This is one of the Venice itineraries for those with extra time during their stay in Venice. It is an unusual route for tourists and is mainly for those who want to escape the hustle of Venice. We'll explore the nearby Venice islands and the locations genuinely off the beaten path.

Lagoon Discovery

On this full-day tour, you'll embark on the Lagoon discovery and uncover the hidden gems on the Venice map. The islands on this Venice itinerary include Sant'Erasmo, Lazzaretto Nuovo, Le Vignole, and Sant'Andrea. 

Only a few inhabitants are on these islands, mainly dedicated to agriculture. Spending time in these remote places will allow you to admire a different side of the Adriatic universe. You will stroll through the nature of the Venetian Lagoon, see market gardeners, and buy their produce. 

History of the Lagoon through the nearby Venetian islands

During this Venice itinerary, you can explore four islands that played a particular role in the history of Venice. Some of them, like Sant'Erasmo, are more lively and traveler-friendly. Some are more remote and less touristy. Yet, they all hold the memories of both ancient and relatively recent times. Let's dive in! 

Using a vaporetto

Start from Fondamente Nove and take vaporetto #13. During this tour, you will use vaporetto a few times, so to save your money, we suggest buying one of the Venice city passes. These passes offer great deals on public transport and access to most Venice museums and churches. After about 45 minutes, you will reach Sant'Erasmo, the tour's first stop. 


Sant'Erasmo is the second-largest island in the Venetian Lagoon, with Venice being the first. Known as the vegetable garden of Venice, it has maintained its propensity for the agricultural economy over the centuries. It has been the vegetable garden of Venice since 1500 due to the demand for domestic products such as violet artichoke

Sant'Erasmo is a peaceful and pleasant place with fewer than a thousand residents. Many Venetians also come here for the various festivals held on the island. The artichoke festival at the Torre Massimiliana and the Festa del Mosto are a few events to name.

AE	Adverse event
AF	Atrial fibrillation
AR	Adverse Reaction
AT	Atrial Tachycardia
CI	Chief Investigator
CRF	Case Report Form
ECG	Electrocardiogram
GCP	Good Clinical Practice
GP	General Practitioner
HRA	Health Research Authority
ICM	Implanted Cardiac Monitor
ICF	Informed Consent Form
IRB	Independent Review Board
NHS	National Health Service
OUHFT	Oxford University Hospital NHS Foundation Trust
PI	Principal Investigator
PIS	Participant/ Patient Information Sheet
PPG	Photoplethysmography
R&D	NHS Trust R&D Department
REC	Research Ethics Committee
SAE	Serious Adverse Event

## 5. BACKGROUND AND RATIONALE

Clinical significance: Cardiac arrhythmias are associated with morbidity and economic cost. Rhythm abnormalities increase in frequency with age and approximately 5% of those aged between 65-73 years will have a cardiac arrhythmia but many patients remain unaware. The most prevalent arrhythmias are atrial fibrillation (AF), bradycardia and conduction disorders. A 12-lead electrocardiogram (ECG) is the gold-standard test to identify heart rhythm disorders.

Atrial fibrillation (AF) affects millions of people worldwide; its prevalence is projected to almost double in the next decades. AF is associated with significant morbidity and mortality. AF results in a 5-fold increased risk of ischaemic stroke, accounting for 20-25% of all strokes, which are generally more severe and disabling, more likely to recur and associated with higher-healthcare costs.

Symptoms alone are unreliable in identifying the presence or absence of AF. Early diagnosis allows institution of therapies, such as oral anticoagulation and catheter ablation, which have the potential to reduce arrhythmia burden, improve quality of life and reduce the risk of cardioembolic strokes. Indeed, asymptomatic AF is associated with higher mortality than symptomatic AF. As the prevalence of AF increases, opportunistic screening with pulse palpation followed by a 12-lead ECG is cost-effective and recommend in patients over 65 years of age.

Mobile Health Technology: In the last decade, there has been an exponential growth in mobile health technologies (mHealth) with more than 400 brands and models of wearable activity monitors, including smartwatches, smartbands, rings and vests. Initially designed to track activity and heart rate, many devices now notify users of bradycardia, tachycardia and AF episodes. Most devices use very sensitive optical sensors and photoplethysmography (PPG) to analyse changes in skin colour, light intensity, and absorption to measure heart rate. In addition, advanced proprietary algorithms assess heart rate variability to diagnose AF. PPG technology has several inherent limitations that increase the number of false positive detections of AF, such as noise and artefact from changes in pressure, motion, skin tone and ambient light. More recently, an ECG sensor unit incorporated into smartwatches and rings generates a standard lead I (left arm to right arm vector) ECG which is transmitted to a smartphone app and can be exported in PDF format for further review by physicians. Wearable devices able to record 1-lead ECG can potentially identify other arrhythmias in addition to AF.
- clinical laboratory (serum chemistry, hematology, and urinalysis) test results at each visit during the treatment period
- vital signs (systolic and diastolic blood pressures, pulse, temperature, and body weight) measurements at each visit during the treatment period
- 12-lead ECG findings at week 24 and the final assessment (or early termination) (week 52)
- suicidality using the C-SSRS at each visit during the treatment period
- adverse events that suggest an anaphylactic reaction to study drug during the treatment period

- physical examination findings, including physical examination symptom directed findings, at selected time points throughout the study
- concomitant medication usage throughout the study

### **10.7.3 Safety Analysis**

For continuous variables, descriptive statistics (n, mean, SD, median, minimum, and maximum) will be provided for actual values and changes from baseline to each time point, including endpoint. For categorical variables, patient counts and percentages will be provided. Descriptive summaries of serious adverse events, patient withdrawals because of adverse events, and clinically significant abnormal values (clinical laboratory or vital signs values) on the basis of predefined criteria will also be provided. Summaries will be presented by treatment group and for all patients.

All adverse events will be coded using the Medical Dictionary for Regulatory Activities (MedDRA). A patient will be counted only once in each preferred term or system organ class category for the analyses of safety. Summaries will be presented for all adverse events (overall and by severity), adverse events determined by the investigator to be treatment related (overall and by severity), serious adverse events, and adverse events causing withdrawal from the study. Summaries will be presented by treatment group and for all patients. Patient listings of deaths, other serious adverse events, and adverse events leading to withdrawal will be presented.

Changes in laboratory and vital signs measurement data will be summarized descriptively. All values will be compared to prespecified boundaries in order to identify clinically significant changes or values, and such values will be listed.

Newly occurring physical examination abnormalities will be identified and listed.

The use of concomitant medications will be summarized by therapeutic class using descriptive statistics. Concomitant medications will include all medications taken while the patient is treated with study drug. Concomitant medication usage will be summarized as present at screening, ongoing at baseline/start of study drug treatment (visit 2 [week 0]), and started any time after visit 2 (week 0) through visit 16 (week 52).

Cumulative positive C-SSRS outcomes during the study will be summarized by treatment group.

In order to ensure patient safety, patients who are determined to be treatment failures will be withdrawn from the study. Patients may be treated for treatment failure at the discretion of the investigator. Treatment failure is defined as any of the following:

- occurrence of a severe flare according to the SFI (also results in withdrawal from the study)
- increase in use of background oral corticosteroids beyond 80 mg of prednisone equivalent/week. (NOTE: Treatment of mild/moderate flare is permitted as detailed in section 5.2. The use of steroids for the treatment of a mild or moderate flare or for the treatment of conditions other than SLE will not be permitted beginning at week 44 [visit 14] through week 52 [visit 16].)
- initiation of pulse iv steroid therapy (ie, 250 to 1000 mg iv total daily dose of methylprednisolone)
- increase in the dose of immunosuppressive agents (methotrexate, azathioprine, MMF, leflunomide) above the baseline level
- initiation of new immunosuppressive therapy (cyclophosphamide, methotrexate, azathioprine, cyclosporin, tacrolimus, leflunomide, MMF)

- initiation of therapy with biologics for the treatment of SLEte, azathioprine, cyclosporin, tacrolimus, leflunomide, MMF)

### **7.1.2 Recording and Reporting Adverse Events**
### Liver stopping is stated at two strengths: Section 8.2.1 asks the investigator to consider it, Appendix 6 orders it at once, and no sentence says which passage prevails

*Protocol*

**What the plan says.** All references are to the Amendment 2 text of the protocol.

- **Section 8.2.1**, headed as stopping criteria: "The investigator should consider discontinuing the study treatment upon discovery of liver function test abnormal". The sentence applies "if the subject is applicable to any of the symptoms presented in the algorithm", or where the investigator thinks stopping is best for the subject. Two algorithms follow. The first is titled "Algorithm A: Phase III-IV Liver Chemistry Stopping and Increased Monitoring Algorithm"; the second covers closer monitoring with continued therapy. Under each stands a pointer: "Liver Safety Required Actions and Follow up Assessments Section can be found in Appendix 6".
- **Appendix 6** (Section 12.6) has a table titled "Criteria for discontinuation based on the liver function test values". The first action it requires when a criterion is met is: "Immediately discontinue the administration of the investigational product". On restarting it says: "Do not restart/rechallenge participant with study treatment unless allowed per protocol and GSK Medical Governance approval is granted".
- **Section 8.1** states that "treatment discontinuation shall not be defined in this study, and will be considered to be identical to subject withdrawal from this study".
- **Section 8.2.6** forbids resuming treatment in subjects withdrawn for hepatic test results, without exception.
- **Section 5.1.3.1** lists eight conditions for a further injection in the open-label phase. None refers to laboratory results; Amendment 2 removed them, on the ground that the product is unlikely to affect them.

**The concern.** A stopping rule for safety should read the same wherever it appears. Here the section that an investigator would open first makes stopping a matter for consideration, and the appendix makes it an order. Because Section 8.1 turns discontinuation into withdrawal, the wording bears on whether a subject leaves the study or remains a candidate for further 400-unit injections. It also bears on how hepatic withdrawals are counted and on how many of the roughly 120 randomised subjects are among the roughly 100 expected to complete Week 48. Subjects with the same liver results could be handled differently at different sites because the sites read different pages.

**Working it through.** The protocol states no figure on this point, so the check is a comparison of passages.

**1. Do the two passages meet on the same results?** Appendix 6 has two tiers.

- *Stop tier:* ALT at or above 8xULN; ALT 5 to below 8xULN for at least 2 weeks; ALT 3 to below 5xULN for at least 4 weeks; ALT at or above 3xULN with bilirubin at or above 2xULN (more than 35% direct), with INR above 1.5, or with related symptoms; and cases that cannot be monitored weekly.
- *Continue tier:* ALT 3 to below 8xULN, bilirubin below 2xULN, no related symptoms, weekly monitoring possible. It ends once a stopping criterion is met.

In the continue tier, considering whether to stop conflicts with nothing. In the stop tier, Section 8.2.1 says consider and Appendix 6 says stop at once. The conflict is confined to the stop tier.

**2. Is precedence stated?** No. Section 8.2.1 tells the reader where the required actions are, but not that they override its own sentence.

Explore Sant'Erasmo on bike

If you prefer to use a bike instead of walking, you can rent one on the island. If you get off at Capannone vaporetto stop, take Via de le Motte and turn at Vicinale dei Forti. 

Walk straight until you reach the island's B&B, Il Lato Azzurro. You can rent a bike there for around 5 EUR for the first two hours and 1 EUR for each additional hour (prices are subject to change). 

Once you reach the Sant'Erasmo Chiesa stop, visit the various shops near the landing stage. These are small kiosks where you can buy zero-kilometer products like vegetables and honey. 

Head west until you reach the Massimiliana Tower, a Habsburg fortification from the 1800s. The Torre Massimiliana underwent a few restorations and opened publicly in 2004. 


At this point during the tour, let's have a lunch break. If you want to align with nature to the fullest, a picnic area is close to the Tower. However, we recommend having a proper meal at Al Bacan. This lovely little restaurant offers excellent food and waterfront seating. Besides, you can easily find it on our Venice map

After returning your bike, head back to Capannone stop and take a vaporetto #13. After a few minutes, get off at Lazzaretto Nuovo. Please, remember that this is an on-request stop

Lazzaretto Nuovo

Accessing Lazzaretto Nuovo is a bit more challenging than the other Venice islands on the tour. Travelers can only visit from March to November on a guided tour held every Saturday. Please, keep this in mind while planning your visit. To participate in the tour, you must make an email request through the island's official website. 

The fee for the tour: 10 EUR per adult, 5 EUR per child (prices are subject to change). You can pay with a credit/debit card once you arrive.

The name Lazzaretto Nuovo originated during the times of the plague. The island was an inspection place for people and goods that could be infected with the plague. If the infected were found, they were transferred to Lazzaretto Vecchio, another island in the Venetian Lagoon. 

On the island, also known as the ecomuseum, you'll walk along the nature trails and visit an archaeological route with excavations. You will also attend a museum exhibit at the Tezon Grande. The whole tour lasts around two hours. 

After the tour, take water bus #13 again and get off at the island of Le Vignole. 

Le Vignole

Le Vignole received its name after the vineyards that used to occupy the island. It is one of the small islands found during the Lagoon discovery. The local population is busy cultivating produce for the demand of Venice. 

It is a pleasant place to be outdoors and take a relaxing walk. The island was once a Venetian holiday resort and then a military area. You can still find military barracks closed to the public due to their role in the history of the Lagoon.  

Don't miss the Church of Santa Maria Assunta and Sant'Eurosia, which replaced the original church from the 7th century. The current church is a typical 16th-century Venice church. It is open exclusively on special occasions, usually closed otherwise.  


The last stop on the Lagoon Discovery tour is the island of Sant'Andrea. Connected with Le Vignole by a bridge, its most famous attraction is the Fort. The famous Giacomo Casanova spent some of his prison days here in 1743. Currently, the Fort is not accessible, but it is worth seeing from the outside.

As you can see, it is an alternative Venice itinerary. You can enjoy the Veneto region's rural area and discover the Venetian Lagoon's rustic reality.